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Strong API strategy matters in growing API economy

The meaning of the term cloud age is self-evident. We're all living through it, after all. But what about API economy? Is it a monetary term, or does it have a wider, more immersive meaning? In this video interview, conducted at the 2017 Red Hat Summit developers' conference, we asked one of the world's foremost API experts, Manfred Bortenschlager, Red Hat's director of business development for API-based integration solutions and API management.

"Like with every other economy, in the API economy, you have suppliers and buyers, and they trade digital goods by using APIs as an interface," Bortenschlager says. "The technology aspect of APIs is what people understand very well." What's new, he says, is that companies now have the possibility to expose services and assets with APIs in a controlled and managed way. Doing so goes beyond mere API economy and necessitates the implementation of an API strategy to manage development, deployment, versioning, security and access.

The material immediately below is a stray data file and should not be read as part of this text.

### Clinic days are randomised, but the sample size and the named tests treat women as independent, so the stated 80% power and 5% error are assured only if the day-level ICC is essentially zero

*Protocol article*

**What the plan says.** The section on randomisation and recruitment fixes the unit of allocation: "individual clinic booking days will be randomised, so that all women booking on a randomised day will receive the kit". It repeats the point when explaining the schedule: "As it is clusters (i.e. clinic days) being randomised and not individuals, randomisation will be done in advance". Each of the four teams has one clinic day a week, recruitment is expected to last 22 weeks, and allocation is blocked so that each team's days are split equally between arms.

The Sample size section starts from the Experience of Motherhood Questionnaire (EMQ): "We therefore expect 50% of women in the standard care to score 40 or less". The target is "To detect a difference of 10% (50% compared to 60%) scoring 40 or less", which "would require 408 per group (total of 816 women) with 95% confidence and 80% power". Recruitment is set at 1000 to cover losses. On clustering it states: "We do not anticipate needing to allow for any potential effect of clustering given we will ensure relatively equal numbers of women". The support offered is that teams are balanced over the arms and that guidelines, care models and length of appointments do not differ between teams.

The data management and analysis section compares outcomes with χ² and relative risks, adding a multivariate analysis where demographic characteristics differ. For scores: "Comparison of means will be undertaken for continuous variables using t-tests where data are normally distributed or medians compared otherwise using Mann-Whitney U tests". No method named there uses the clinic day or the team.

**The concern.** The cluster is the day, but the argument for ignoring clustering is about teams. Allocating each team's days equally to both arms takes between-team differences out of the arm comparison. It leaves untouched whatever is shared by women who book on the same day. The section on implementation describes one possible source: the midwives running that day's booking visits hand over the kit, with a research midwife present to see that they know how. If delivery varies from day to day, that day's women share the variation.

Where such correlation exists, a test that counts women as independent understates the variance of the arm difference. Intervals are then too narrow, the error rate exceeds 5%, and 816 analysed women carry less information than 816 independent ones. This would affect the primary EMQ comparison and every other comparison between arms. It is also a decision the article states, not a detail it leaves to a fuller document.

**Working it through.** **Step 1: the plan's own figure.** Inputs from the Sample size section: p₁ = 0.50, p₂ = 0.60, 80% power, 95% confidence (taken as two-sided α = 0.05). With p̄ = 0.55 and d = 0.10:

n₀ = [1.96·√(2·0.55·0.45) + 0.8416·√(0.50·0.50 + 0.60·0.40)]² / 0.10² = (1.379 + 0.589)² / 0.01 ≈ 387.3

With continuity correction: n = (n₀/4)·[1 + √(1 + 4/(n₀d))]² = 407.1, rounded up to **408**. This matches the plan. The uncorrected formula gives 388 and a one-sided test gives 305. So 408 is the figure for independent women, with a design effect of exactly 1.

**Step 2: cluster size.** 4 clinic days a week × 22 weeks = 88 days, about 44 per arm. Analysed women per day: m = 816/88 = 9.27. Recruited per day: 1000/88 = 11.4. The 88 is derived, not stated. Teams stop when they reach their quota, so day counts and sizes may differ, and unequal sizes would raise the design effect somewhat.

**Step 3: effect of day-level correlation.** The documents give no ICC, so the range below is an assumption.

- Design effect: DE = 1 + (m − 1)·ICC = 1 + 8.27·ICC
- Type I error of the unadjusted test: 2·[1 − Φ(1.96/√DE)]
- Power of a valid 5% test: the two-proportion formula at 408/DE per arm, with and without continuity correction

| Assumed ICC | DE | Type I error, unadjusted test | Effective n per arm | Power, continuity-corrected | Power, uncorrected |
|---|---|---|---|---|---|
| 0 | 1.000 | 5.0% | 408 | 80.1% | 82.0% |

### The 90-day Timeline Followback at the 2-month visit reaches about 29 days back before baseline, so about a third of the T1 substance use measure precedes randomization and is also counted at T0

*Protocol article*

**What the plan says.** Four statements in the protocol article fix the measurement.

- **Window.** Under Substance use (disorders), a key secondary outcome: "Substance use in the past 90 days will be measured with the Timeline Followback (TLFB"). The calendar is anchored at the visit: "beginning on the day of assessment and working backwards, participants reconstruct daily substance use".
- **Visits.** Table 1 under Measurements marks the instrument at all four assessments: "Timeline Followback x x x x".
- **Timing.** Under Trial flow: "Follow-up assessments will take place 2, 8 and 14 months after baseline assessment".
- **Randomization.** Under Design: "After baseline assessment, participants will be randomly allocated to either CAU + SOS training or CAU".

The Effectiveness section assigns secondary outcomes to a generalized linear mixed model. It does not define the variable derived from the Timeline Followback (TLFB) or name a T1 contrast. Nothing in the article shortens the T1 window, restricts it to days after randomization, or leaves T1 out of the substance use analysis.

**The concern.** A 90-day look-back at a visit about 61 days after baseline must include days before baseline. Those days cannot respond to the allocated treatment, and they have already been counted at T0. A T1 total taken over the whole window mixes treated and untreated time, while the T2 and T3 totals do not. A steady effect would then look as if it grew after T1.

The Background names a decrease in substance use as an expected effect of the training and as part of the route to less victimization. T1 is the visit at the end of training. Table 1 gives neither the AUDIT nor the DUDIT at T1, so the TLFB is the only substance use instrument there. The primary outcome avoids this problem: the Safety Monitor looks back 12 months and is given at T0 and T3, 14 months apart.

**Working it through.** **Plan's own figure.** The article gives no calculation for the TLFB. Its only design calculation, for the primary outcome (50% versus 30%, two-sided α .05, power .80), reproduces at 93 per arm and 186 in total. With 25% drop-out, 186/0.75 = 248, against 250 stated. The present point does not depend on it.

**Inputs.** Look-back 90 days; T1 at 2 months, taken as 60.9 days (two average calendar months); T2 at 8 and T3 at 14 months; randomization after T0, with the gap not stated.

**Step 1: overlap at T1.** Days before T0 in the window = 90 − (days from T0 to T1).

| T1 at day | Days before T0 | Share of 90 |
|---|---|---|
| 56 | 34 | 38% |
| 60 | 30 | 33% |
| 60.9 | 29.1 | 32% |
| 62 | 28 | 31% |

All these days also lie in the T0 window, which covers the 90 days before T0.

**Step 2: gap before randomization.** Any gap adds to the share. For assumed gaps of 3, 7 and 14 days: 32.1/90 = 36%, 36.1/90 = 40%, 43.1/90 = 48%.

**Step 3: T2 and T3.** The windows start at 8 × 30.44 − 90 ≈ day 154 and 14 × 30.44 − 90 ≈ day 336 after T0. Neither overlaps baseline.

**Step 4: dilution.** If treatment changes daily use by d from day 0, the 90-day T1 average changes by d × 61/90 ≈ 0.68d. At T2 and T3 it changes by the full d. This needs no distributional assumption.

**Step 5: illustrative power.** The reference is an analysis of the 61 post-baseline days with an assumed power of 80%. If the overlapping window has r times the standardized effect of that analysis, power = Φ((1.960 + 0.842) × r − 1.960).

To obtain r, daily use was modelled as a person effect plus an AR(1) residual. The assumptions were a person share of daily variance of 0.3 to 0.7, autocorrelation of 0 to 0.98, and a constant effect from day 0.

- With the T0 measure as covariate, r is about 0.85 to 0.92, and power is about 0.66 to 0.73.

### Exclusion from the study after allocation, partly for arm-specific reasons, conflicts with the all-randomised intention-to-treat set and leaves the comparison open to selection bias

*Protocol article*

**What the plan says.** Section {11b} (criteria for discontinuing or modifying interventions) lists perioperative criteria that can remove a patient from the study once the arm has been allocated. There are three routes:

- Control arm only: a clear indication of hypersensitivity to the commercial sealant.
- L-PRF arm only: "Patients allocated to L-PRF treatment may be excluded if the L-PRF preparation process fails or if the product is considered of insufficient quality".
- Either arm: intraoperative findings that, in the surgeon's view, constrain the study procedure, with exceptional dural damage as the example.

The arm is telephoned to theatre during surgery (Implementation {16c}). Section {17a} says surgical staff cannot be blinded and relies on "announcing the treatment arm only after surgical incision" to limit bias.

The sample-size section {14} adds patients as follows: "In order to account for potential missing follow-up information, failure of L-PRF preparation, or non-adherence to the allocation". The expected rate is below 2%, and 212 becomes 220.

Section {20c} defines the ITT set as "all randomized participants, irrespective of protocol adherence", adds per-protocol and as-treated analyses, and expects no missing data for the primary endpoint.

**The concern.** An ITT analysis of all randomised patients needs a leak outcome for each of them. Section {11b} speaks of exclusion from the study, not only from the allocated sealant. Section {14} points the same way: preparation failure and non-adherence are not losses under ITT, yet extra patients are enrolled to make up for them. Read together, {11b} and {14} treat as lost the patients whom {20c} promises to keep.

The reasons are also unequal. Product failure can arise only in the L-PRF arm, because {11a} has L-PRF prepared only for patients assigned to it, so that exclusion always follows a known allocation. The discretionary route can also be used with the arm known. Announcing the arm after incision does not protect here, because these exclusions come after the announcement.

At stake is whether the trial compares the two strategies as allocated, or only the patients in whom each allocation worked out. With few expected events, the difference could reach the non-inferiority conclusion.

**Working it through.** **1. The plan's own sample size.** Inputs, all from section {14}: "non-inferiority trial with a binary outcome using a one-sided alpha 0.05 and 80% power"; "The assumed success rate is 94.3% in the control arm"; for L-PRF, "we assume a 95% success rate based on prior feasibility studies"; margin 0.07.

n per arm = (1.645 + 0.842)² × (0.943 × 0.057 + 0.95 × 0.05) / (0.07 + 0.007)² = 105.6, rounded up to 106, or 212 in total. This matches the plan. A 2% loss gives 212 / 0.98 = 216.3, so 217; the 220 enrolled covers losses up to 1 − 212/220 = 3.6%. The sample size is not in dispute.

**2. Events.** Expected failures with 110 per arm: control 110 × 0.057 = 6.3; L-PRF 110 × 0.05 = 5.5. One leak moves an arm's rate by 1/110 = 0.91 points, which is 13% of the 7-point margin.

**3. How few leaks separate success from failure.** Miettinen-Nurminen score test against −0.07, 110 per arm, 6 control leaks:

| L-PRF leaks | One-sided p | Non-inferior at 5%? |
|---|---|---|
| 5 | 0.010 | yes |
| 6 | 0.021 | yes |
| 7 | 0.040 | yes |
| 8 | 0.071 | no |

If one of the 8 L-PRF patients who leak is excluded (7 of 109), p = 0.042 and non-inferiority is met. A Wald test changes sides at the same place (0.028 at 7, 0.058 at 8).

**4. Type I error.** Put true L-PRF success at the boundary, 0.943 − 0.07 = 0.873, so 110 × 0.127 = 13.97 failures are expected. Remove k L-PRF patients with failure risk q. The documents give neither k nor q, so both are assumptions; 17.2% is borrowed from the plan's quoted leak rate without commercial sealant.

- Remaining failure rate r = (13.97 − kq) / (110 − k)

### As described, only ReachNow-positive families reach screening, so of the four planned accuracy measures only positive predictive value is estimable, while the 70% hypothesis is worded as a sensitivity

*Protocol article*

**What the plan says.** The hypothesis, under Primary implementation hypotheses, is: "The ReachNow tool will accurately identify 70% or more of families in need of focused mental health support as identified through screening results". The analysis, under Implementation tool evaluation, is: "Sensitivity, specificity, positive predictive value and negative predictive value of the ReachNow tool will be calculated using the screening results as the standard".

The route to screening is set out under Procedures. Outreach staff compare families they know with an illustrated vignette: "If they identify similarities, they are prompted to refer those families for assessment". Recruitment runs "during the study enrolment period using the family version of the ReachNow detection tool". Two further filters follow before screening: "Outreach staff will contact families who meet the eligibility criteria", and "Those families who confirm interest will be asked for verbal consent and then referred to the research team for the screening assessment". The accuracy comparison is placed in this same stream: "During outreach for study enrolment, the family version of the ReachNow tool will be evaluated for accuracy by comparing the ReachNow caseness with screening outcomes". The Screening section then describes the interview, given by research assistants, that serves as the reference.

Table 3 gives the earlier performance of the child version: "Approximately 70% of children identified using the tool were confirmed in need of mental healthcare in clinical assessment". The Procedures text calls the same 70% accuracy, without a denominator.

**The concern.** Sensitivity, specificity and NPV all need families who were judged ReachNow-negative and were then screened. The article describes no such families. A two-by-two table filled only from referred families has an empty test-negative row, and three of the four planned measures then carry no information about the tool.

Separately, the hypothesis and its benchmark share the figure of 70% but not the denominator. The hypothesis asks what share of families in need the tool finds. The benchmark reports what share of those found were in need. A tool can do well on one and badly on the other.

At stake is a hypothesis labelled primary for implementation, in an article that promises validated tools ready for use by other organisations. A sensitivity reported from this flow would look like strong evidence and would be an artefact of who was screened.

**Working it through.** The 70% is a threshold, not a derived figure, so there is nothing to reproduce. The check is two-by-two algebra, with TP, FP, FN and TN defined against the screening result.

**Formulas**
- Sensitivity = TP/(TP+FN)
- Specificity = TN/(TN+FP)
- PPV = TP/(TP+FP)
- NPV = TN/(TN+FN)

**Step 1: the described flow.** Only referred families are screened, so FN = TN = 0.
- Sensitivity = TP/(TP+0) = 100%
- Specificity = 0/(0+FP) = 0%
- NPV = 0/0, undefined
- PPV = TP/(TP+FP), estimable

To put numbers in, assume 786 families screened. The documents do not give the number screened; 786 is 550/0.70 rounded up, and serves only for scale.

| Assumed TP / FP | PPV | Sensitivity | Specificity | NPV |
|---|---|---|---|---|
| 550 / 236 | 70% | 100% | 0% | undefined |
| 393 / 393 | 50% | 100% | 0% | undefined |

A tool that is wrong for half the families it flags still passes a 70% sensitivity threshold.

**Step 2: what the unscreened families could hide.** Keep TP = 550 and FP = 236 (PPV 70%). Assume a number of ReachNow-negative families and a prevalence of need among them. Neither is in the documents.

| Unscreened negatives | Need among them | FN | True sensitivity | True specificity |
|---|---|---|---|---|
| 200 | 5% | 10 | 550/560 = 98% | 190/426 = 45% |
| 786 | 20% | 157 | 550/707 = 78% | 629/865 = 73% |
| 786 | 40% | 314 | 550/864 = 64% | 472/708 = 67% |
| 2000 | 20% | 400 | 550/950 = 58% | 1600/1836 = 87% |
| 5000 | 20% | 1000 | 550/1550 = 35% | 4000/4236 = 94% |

An API strategy, Bortenschlager says, must be aligned with the overall corporate strategy. For application developers, that means a change in mindset. "We always recommend to think API first. When you design your applications, think how you can expose their services as an API."

One API challenge that is often overlooked is that businesses developing APIs for use by their outside customers must deal with the nightmare of supporting multiple versions of an API simultaneously. Bortenschlager says it is a challenging scenario that happens all the time -- yet another reason to have a strong API strategy.

It's impossible to have an API with changes that never break.
Manfred BortenschlagerDirector of business development for API-based integration solutions and API management, Red Hat

"It's impossible to have an API with changes that never break. It's impossible. That's just the nature of it," he says. "What's important is to communicate changes very well and far in advance." Through API management, it's possible to know exactly who is using each version of an API and obtain usage statistics. "If you know that you are going to change a subset of your API to a new version, you can target the communication to those developers in advance," he says.

Joel Shore is news writer for TechTarget's Business Applications and Architecture Media Group. Write to him at jshore@techtarget.com or follow @JshoreTT on Twitter.

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